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Broek in Waterland, Netherlands

Ermens A.A.,Klinisch Chemisch en Hematologisch Laboratorium
Nederlands tijdschrift voor geneeskunde | Year: 2011

A 1-year-old Moroccan boy was referred because of jaundice. A peripheral blood smear showed 'blister cells'. This finding is characteristic for haemolysis caused by glucose-6-phosphate dehydrogenase deficiency. It appeared hemolysis occurred because the boy ate fava beans. Source


Bos J.,Technical University of Delft | De Jonge N.,Klinisch Chemisch en Hematologisch Laboratorium | Veeke H.P.M.,Technical University of Delft
Nederlands Tijdschrift voor Klinische Chemie en Laboratoriumgeneeskunde | Year: 2014

The insourcing and outsourcing of diagnostic tests has a relatively large impact on the workload for clinical laboratories. The goal of this study is to gain insight in the logistical system of orders between clinical laboratories in the Netherlands. We observed the process and interviewed employees in three clinical laboratories, a transporter and a transportation service provider. We performed the analysis according to the Delft Systems Approach. The logistical system is subject to many requirements. However, evaluating the system on quantitative performance measures is not possible because of the lack of systematic feedback. The absence of unified protocols necessitates supplementing order information and gives rise to a relatively large workload for both the outsourcing and insourcing laboratory. Adding time and error registration will enable evaluation of the logistical system based on throughput times, throughput volume and success rate. Implementation of unified protocols can reduce the workload of the logistical system. © 1997-2014 Nederlandse V ereniging voor Klinische Chemie en Laboratoriumgeneeskunde. Source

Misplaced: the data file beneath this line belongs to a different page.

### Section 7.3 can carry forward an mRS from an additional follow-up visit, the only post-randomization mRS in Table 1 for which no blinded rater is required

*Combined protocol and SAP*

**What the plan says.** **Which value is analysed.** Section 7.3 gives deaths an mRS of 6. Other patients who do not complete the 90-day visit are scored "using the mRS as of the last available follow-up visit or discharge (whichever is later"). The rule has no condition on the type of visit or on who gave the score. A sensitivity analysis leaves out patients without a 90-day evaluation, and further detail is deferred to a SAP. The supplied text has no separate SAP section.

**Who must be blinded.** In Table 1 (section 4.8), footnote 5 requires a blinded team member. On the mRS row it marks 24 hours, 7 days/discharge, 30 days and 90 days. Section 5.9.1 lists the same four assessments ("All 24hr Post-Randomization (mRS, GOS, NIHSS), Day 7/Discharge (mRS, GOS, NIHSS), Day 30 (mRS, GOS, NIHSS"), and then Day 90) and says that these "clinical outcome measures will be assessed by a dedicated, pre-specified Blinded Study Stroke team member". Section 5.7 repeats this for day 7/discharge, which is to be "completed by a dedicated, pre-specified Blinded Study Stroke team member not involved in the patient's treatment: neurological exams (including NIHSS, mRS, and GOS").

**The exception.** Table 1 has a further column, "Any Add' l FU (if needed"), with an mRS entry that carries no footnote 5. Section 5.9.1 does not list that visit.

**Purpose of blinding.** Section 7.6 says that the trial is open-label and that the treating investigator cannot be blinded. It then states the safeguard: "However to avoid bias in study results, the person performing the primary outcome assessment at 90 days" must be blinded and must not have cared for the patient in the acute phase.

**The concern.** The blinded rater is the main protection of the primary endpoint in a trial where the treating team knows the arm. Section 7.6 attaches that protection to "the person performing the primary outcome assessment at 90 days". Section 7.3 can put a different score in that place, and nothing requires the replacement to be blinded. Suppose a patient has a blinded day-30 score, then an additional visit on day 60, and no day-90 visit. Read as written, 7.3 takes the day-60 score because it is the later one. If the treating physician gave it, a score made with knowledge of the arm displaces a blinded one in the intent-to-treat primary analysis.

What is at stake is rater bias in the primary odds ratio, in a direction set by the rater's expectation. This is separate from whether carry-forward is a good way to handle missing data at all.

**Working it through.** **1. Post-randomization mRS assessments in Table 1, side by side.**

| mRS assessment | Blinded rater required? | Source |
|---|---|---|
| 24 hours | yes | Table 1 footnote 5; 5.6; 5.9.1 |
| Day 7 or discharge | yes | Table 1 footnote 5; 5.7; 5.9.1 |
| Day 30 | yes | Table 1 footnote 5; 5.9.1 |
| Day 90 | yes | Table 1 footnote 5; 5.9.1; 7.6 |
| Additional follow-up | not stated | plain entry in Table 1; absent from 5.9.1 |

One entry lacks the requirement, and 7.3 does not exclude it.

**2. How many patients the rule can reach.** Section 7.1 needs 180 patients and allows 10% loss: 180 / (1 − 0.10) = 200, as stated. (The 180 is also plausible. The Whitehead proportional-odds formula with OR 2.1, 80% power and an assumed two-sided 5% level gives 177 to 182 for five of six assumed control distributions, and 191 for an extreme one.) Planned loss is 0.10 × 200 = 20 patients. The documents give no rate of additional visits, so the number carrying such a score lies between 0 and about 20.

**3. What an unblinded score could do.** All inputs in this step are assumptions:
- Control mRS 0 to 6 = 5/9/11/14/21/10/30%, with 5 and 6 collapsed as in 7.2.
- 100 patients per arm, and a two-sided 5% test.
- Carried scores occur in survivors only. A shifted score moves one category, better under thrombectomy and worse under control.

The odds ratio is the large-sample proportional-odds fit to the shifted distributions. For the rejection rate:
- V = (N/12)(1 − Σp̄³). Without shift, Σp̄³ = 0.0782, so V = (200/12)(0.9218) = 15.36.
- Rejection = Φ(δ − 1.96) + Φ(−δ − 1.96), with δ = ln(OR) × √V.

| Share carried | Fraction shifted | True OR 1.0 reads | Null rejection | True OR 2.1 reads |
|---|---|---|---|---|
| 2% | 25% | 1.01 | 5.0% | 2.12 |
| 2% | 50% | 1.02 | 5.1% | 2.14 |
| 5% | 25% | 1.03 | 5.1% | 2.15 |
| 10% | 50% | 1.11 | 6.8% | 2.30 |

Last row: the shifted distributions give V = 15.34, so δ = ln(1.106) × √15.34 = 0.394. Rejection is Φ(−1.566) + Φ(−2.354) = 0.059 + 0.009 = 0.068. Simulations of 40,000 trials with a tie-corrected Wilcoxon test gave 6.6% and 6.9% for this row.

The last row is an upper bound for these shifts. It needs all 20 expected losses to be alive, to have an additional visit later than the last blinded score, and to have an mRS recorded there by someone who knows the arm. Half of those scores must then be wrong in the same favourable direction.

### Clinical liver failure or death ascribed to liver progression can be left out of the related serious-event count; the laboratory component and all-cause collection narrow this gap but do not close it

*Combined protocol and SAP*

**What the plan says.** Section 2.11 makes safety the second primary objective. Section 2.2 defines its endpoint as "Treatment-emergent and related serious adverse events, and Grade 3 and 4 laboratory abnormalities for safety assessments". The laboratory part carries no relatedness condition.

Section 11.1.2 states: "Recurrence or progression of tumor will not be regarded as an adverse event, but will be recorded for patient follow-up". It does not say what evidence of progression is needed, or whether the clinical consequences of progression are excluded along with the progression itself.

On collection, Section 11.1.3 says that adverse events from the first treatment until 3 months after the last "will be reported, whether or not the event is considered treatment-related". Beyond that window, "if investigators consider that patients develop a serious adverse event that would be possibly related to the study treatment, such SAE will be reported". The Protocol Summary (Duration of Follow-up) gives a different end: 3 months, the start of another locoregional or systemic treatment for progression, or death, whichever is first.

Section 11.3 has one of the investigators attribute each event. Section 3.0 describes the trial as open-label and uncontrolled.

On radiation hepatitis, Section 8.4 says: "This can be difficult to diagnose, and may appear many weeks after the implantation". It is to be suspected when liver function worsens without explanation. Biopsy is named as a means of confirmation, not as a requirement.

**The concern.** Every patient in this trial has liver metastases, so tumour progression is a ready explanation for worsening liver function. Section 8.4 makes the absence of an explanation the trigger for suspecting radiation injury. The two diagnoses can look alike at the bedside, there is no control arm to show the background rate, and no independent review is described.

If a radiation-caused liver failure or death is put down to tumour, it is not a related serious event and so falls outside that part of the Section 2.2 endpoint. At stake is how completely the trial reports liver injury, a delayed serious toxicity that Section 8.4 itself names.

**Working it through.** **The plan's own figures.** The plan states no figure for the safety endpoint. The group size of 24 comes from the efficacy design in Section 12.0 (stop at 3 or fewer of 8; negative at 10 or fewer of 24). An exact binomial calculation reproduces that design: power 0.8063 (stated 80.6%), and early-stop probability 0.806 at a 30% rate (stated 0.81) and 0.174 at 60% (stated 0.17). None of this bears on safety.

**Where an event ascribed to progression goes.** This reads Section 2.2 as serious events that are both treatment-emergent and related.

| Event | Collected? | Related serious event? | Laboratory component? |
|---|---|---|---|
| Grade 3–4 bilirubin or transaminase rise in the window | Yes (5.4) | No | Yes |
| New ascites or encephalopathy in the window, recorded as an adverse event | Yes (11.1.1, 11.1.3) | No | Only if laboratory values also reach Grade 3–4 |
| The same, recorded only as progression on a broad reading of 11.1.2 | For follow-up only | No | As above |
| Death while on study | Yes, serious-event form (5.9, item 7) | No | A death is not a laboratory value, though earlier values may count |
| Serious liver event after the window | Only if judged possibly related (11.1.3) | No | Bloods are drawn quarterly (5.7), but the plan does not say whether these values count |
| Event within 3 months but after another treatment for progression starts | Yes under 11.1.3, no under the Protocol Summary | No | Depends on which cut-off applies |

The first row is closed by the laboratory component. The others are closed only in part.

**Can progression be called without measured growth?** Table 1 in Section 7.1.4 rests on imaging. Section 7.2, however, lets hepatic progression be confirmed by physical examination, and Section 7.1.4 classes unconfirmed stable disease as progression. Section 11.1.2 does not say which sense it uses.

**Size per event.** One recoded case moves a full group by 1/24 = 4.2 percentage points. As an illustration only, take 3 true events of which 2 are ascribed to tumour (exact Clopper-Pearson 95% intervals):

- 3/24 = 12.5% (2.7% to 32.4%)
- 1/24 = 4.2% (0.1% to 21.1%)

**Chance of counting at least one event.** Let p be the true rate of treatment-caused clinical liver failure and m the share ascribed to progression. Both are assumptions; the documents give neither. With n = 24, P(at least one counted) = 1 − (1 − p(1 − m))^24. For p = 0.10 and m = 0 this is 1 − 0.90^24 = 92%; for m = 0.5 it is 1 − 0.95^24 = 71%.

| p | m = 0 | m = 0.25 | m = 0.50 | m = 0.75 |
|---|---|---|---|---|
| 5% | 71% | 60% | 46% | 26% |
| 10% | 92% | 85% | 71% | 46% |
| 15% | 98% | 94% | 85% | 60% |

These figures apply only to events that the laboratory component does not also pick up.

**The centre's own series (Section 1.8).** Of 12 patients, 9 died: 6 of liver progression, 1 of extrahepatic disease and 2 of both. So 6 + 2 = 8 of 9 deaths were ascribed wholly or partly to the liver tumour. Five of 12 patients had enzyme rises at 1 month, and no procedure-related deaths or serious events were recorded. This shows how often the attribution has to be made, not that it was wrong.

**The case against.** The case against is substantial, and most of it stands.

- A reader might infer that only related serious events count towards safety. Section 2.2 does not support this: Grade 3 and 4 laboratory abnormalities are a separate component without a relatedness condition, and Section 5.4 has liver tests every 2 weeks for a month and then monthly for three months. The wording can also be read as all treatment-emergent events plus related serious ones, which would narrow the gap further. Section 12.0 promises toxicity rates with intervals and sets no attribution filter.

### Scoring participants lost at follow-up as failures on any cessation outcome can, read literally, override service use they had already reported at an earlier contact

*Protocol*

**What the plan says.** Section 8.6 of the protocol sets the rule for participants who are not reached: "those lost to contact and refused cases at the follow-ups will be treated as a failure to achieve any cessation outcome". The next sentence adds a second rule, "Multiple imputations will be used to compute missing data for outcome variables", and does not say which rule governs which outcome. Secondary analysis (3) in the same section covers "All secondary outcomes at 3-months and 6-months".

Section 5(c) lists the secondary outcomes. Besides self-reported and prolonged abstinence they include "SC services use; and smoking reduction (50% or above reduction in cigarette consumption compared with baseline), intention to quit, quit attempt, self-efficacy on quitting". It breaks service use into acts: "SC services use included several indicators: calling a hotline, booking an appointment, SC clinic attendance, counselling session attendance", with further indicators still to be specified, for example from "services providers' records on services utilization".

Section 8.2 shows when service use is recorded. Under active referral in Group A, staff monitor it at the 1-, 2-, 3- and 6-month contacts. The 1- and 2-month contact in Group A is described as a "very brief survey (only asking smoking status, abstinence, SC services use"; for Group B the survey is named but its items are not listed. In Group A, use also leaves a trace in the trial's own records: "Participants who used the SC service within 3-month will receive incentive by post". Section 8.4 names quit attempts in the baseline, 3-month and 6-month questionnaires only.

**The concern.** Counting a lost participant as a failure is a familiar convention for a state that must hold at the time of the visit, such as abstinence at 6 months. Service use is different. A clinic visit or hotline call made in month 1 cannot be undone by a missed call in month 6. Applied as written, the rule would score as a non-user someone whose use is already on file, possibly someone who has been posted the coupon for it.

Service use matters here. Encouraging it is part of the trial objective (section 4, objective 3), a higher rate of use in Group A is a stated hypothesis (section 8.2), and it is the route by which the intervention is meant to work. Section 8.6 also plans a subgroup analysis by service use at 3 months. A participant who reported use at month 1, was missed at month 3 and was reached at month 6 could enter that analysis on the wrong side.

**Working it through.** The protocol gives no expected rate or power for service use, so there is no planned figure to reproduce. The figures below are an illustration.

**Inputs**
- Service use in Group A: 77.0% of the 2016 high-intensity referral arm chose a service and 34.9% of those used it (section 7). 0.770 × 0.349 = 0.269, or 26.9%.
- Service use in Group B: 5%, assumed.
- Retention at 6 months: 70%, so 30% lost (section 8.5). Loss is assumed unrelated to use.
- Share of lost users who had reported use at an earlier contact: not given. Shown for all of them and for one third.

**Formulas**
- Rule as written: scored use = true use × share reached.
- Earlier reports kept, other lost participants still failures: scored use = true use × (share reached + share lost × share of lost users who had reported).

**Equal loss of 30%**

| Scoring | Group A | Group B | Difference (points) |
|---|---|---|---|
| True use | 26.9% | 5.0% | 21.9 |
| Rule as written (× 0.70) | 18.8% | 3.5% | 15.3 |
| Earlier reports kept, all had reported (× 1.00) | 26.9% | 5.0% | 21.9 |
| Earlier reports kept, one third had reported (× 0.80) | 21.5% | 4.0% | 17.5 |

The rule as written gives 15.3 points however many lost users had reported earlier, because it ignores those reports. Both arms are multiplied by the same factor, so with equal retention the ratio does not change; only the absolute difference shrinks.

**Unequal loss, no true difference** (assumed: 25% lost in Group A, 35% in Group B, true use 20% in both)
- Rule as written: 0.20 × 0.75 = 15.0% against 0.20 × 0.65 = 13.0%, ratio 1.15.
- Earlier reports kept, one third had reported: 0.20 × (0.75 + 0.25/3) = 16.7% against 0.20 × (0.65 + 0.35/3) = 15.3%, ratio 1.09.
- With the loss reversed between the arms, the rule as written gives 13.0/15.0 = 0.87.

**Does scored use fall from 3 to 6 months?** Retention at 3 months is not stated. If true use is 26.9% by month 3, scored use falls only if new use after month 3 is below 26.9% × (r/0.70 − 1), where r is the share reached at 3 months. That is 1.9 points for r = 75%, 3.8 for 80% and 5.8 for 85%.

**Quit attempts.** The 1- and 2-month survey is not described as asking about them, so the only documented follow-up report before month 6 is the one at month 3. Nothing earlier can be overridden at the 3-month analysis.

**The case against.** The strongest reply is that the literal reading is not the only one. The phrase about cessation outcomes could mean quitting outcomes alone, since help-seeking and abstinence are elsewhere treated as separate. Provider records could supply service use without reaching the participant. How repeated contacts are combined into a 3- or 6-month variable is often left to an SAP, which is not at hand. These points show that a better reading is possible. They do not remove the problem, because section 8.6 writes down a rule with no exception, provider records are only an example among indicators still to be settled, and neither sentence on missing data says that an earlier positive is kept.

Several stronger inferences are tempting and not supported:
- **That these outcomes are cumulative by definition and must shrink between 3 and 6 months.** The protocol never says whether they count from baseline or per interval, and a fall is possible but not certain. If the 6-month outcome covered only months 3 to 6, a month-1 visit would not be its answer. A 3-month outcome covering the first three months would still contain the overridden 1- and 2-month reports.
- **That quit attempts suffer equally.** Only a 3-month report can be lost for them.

van Rossum A.P.,Klinisch Chemisch en Hematologisch Laboratorium
Nederlands tijdschrift voor geneeskunde | Year: 2011

A 77-year-old man with dyspnoea was suspected to have a decompensatio cordis by the general practitioner. A diuretic was prescribed. Additional radiological and laboratory investigation (e.g. natriuretic peptides and D-dimers) showed pulmonary embolism instead of heart failure. A second patient, a woman aged 79 years, with a history of leukaemic mantle cell lymphoma, was treated with poly-chemotherapy (R-CHOP), after which remission was achieved. Four years later the lymphoma recurred and R-CHOP treatment was started. However this was without success, after which R-CHOP treatment was repeated. Subsequently the patient developed dyspnoea and pneumonia. Following additional radiological and laboratory investigation (e.g. natriuretic peptides) the patient was finally diagnosed with doxorubicin-induced heart failure. Based upon these case studies, the role of brain-natriuretic peptides in the differential diagnostic work-up of dyspnoea is highlighted. Test performance, correlation with disease, monitoring, prognostics, differential diagnostic power, reference values and pitfalls of brain natriuretic peptides are discussed. Source